A further cost of financial liberalization is associated with handling increased instability. Citing a study by Morris Goldstein (now Institute for International Economics), Grunberg pointed to the quantifiable increase of financial crises following CAL, resulting in enormous economic losses for the countries affected. “Capital account liberalization costs money”, both in normal times through foregone revenue as economic slow downs and through increased demand for social spending and debt payment in terms of crises, as well as through the significant loss of GDP invariably following financial crises.
Honing in on the issue of lost revenue for countries, which opened up their capital accounts, Mark Weisbrot from the Center for Economic and Policy Research pointed to the need for central banks to increase their holdings of foreign reserves as risks and market instability increase. This usually generates additional costs since countries effectively lose revenue from foregone interest rates if those holdings were invested more favorably.
While John Williamson from the Institute for International Economics questioned the existence of strong linkages between CAL and poverty, he acknowledged that open capital markets can increase instability and thus contribute to financial crises but they will also have growth effects. He argued that it was not clear which would be bigger, the growth or crisis effect. He refuted the notion that the poor are asymmetrically affected by economic growth, citing the World Bank studies by David Dollar and Aart Kraay that the poor profit from growth as well as people being better off. He suggested that the real negative impact on the poor was likely to stem from failure to tax capital which pushed the taxation burden onto the poor. Consideration should be given to ways to tax capital abroad or to raise revenue through capital controls such as taxation on short-term inflows, for example as Chile has imposed.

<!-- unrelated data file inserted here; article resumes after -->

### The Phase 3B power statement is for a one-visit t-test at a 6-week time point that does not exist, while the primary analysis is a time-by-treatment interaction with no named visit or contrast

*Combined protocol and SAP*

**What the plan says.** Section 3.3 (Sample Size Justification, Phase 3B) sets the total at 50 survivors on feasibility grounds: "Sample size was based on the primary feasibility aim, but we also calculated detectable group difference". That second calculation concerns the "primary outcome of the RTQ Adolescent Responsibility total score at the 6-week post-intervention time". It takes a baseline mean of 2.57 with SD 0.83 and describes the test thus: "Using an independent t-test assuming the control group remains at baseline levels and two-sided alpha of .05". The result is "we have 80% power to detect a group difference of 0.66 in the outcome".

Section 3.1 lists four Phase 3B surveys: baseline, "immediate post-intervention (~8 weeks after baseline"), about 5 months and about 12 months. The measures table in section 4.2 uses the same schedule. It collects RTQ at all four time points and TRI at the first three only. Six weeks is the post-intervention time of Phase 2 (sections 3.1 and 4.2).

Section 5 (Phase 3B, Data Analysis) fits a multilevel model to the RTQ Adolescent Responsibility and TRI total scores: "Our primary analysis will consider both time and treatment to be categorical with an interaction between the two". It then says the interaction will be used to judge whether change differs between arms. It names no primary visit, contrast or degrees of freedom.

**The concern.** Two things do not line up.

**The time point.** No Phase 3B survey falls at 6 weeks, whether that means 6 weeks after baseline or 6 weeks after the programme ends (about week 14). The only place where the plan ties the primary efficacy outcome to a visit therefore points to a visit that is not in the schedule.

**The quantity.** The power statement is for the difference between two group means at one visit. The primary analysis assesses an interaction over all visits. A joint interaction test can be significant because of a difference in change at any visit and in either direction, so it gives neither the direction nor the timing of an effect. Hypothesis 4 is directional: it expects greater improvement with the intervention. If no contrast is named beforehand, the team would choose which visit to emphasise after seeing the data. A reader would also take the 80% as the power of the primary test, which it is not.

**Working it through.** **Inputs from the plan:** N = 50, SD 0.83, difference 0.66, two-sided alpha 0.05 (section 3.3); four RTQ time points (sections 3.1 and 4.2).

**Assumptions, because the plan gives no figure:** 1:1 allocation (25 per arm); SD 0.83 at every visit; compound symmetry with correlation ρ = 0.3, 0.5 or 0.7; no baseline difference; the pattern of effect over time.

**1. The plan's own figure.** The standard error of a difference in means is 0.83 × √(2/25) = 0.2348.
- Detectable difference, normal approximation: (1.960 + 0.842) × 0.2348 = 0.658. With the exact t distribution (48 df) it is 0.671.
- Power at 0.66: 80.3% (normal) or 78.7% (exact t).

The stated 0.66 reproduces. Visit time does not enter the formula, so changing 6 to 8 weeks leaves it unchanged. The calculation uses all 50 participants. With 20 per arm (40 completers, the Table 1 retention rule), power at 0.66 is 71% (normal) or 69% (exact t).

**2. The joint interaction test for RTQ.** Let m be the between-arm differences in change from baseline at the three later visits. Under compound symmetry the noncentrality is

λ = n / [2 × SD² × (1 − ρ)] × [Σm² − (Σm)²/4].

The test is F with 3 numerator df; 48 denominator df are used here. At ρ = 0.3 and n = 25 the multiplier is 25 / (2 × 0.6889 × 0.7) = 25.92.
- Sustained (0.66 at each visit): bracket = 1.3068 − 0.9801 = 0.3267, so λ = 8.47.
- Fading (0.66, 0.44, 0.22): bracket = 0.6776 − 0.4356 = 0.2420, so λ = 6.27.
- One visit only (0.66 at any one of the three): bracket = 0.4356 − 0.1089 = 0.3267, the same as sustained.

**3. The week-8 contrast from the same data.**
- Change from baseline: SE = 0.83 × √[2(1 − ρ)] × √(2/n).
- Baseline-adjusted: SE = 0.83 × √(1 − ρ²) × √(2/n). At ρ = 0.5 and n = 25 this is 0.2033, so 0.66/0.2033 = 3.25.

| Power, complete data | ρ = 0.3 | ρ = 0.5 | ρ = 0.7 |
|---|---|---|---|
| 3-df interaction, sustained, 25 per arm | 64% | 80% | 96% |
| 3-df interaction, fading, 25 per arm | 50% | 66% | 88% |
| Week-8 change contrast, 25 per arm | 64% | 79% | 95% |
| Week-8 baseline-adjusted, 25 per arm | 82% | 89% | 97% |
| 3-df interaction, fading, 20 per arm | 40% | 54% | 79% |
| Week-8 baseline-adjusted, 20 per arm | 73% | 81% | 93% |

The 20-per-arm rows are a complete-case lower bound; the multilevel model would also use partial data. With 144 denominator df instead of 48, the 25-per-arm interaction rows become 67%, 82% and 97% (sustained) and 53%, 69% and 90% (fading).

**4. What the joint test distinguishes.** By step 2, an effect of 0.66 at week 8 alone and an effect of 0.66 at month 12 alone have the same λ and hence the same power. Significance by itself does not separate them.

Bert Ely, a private consultant on financial institutions and monetary policy, and Nancy Birdsall from the Carnegie Endowment for International Peace both suggested that some of the negative costs associated with an open capital account in developing countries may be linked to shortcomings in the progress of domestic liberalization, f.ex. with respect to the issues of corruption, tax schemes, barriers to business formation and entry, property rights and contracts enforcement. Both speakers opined that open markets for capital and goods ultimately will result in improvements for the poor, although Nancy Birdsall admitted that CAL in the short-run constitutes a source of wage inequality (with the wages of skilled labor, which compliments capital, rising faster than those of unskilled labor, thus widening the income gap). Therefore, attention has to be given to the question of how to broaden access to capital in order to reach a “complementarity between human and physical capital.” Birdsall commented that the Dollar and Kraay paper was not convincing because it failed to look at wealth, just income effects.